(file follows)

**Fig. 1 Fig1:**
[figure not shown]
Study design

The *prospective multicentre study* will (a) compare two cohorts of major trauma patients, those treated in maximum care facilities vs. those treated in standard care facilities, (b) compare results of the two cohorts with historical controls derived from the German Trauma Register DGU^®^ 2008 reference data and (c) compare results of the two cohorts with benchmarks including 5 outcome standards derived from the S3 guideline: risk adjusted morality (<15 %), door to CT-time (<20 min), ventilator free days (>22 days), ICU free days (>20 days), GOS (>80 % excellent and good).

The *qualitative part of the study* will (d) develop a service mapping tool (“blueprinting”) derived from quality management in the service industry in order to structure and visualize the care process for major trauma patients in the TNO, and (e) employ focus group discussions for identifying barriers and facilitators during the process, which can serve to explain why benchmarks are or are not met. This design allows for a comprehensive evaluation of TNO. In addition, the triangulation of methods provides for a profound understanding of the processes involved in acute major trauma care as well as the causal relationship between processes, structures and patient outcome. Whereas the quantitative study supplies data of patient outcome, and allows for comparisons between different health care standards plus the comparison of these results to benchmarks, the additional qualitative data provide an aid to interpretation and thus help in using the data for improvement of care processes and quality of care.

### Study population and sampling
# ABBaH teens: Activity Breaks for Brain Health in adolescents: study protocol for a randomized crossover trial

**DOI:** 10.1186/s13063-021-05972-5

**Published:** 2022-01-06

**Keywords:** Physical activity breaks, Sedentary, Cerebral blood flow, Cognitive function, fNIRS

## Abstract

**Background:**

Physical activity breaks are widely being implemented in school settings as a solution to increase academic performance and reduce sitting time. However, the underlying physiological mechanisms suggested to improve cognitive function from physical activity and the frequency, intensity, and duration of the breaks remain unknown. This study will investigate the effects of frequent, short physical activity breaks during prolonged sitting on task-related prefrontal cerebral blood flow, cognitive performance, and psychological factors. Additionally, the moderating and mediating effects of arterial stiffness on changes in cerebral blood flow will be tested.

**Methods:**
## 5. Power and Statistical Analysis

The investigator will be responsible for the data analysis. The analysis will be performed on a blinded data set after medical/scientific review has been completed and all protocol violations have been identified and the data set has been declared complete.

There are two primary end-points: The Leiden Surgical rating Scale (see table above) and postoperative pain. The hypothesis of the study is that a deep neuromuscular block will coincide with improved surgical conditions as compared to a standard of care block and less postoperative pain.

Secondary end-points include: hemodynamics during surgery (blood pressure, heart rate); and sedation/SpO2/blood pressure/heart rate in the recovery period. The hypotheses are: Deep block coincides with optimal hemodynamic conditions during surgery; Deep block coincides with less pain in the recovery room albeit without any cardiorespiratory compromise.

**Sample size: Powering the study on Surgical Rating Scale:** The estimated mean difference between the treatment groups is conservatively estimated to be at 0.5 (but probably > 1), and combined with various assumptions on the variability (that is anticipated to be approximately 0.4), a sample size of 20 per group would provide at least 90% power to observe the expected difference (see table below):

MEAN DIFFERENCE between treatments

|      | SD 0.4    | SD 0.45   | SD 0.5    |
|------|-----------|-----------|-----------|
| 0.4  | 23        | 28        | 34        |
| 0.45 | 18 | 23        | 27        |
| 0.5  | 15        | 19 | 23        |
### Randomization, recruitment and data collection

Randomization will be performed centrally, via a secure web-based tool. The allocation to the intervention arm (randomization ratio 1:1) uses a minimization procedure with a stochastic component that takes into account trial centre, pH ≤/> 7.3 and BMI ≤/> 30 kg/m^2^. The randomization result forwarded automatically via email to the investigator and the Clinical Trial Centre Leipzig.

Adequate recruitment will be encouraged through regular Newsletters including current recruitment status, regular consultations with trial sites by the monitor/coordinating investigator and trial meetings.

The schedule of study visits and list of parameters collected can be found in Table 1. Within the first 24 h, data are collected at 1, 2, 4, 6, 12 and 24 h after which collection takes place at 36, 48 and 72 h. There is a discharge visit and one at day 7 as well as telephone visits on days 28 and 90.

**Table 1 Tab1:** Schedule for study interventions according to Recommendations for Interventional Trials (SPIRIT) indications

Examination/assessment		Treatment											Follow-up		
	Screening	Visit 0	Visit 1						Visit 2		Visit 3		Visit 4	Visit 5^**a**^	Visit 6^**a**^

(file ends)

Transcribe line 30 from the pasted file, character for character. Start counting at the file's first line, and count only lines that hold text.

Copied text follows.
**Table 1 Tab1:** Schedule for study interventions according to Recommendations for Interventional Trials (SPIRIT) indications